Both habitat quality and biodiversity can affect bee health – ScienceDaily

Efforts to improve the future health of both wild bees and managed honeybee colonies must take into account specific habitat needs, such as the density of wildflowers.

At the same time, improving other habitat measures, such as the amount of natural habitat surrounding farmlands, can increase bee diversity while having mixed effects on overall bee health.

These are key findings from a new analysis of several thousand Michigan bees from 60 species. The study looked at how the quality and quantity of bee habitats surrounding small farm areas affect levels of common viral pathogens in bee communities.

“Future land management needs to take into account that drastically improving habitat quality to benefit pollinator community diversity may not also benefit pollinator health,” said University of Michigan biologist Michelle Fearon, lead author of a study published online Nov. Ecology. Other authors are from UM and the University of Washington.

“To improve pollinator health, we need to focus on improving certain habitat quality traits associated with reducing pathogen prevalence, such as planting more densely,” said Fearon, a postdoctoral researcher in the Department of Ecology and Evolutionary Biology.

Bees are indispensable pollinators that support both agricultural productivity and the diversity of flowering plants worldwide. But in recent years, both native bees and managed honeybee colonies have witnessed population declines that have been blamed on many interacting factors, including habitat loss, parasites and disease and pesticide use.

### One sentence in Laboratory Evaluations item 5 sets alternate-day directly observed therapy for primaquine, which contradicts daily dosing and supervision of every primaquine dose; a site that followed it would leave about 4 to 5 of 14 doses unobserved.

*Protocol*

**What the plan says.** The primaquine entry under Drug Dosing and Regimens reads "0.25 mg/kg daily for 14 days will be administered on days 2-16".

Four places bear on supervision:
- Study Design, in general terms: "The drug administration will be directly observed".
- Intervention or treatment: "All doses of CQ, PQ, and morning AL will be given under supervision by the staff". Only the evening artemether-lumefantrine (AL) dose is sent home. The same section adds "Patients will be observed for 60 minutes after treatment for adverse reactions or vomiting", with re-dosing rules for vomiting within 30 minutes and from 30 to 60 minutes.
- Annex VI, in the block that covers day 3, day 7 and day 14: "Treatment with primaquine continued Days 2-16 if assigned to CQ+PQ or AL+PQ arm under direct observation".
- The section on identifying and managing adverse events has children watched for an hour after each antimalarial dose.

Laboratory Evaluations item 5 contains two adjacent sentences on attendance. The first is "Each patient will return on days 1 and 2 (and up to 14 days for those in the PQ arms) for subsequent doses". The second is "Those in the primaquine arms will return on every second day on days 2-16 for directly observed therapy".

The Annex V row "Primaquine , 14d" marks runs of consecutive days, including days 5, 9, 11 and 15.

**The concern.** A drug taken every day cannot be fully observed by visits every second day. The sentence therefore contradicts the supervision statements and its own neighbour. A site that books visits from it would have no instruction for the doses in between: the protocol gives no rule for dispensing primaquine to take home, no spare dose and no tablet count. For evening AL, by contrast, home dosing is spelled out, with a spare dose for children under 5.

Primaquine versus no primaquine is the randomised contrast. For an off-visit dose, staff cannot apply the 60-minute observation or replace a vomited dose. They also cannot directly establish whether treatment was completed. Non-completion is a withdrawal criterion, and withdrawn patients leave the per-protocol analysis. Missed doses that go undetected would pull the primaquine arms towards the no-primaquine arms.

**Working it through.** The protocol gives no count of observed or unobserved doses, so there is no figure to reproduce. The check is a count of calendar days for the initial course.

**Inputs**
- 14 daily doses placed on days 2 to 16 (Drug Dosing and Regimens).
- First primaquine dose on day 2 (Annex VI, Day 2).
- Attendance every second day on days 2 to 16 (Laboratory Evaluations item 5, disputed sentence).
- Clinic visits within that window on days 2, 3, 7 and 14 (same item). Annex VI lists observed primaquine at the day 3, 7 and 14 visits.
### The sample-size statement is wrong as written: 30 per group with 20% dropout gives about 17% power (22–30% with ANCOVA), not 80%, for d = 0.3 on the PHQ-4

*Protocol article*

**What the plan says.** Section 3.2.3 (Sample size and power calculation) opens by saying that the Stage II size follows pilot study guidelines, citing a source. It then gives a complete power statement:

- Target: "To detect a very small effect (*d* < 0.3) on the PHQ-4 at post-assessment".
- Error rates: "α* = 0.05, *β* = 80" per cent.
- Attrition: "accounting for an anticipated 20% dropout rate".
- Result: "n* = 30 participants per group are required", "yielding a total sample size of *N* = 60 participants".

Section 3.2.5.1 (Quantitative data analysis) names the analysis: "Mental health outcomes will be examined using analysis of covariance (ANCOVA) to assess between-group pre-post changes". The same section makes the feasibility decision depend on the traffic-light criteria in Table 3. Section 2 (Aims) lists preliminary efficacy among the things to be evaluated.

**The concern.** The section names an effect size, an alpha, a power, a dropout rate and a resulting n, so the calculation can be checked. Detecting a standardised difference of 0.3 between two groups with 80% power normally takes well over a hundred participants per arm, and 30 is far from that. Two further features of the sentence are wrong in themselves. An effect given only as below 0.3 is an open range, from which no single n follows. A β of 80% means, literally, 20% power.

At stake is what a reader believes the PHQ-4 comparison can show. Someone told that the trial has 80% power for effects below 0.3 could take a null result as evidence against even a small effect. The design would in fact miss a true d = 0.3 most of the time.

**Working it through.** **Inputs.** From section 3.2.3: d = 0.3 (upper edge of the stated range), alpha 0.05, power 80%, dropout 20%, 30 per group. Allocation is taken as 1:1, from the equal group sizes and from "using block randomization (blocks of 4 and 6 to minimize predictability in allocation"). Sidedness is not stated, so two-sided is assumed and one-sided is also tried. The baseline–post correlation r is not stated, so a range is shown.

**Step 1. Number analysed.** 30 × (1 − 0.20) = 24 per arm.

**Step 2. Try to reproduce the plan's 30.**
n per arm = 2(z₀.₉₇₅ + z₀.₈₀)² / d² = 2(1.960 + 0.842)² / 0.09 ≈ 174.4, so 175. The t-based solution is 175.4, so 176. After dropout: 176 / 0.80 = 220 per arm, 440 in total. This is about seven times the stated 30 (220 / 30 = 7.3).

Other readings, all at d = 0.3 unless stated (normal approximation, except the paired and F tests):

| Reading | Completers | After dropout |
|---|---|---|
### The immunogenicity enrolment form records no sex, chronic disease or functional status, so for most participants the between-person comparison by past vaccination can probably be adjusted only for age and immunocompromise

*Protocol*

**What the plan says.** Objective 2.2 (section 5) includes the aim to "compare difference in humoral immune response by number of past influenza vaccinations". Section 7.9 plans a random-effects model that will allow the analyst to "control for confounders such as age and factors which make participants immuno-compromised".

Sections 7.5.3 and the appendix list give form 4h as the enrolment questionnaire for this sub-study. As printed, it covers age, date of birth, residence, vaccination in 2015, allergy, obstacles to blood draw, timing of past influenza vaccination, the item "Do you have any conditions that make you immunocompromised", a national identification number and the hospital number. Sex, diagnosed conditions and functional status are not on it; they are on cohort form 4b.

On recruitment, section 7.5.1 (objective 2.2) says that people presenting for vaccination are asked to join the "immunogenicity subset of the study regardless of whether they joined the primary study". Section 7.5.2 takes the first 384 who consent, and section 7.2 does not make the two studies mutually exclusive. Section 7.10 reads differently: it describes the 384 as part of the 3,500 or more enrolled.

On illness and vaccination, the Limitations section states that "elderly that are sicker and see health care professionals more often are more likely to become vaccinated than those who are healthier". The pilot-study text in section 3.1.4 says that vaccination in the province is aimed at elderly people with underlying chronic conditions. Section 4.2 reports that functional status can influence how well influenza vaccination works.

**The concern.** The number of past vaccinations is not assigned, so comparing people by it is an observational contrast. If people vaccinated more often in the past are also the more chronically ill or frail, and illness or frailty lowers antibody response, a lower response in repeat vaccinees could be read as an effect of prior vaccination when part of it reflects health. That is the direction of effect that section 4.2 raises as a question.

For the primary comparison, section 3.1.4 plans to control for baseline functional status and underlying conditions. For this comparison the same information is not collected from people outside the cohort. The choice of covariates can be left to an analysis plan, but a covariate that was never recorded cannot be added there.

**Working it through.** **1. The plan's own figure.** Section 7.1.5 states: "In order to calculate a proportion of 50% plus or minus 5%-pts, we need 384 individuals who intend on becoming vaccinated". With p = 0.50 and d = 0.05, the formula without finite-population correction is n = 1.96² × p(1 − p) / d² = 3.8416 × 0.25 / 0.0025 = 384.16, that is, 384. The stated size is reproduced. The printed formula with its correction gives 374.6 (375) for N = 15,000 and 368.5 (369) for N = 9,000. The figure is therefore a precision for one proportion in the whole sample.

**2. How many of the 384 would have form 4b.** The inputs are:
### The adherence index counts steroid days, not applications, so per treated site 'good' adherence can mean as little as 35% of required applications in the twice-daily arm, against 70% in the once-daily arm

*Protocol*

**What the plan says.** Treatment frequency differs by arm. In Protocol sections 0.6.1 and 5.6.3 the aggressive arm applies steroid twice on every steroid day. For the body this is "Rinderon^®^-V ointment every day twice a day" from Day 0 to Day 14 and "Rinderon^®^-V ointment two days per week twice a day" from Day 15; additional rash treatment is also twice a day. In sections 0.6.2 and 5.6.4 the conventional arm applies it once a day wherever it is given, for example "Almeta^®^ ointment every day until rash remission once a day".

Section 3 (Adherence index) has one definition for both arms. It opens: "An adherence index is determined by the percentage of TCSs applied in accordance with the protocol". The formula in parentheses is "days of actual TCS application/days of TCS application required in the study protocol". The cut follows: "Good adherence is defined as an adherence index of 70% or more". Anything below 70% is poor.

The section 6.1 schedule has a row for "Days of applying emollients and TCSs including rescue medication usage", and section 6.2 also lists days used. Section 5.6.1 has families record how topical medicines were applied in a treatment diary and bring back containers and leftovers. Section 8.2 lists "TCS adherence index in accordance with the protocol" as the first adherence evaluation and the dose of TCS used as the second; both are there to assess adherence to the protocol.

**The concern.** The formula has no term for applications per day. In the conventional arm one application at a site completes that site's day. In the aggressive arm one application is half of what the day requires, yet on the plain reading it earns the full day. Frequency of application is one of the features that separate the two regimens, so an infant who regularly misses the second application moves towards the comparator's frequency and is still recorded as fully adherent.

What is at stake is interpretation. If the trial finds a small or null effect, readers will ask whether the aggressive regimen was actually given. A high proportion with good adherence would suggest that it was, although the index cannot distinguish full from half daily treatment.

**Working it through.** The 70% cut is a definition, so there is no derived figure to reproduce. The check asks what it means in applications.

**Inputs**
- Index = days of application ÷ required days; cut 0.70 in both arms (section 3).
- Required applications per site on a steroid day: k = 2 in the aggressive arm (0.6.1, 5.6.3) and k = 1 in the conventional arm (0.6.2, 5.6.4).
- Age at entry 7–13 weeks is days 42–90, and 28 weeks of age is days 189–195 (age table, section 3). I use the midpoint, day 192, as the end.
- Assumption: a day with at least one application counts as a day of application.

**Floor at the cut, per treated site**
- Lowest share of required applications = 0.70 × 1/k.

As part of their UM doctoral thesis work, Fearon and colleagues swarmed and trapped more than 4,900 bees at 14 winter squash farms in southeast Michigan, where both honeybees and wild domestic bees pollinate squash flowers.

Bees were analyzed for the presence of three common viral pathogens. Consistently, lower virus levels were strongly linked to greater species richness or biodiversity among local bee communities. The number of bee species in each farm ranges from seven to 49.

These findings, published in Ecology in February 2021, provided support for what ecologists call the dilution effect. This controversial hypothesis proposes that increased biodiversity may reduce or dilute infectious disease transmission.

But after this study was published, an unsolved question remained: Was biodiversity really responsible for the observed reductions in viral levels, or was something in habitat quality causing changes in both bee biodiversity and viral pathogen prevalence?

“Most studies have shown that high biodiversity communities have lower rates of infectious disease. But we also know that better habitat quality often leads to greater biodiversity,” said study co-author Chelsea Wood, a former Michigan University of Washington. Friend at UM.

“So which factor actually reduces disease risk: biodiversity or habitat? Are communities with high biodiversity reducing disease prevalence? dilution effects may actually have nothing to do with biodiversity.”

Previous studies have shown that habitat factors can directly affect both an animal’s nutritional status and the strength of its immune system, which in turn can affect its susceptibility to pathogens. For example, Eurasian red squirrels living in fragmented habitats host a greater load of gastrointestinal parasites than those living in continuous forest habitats.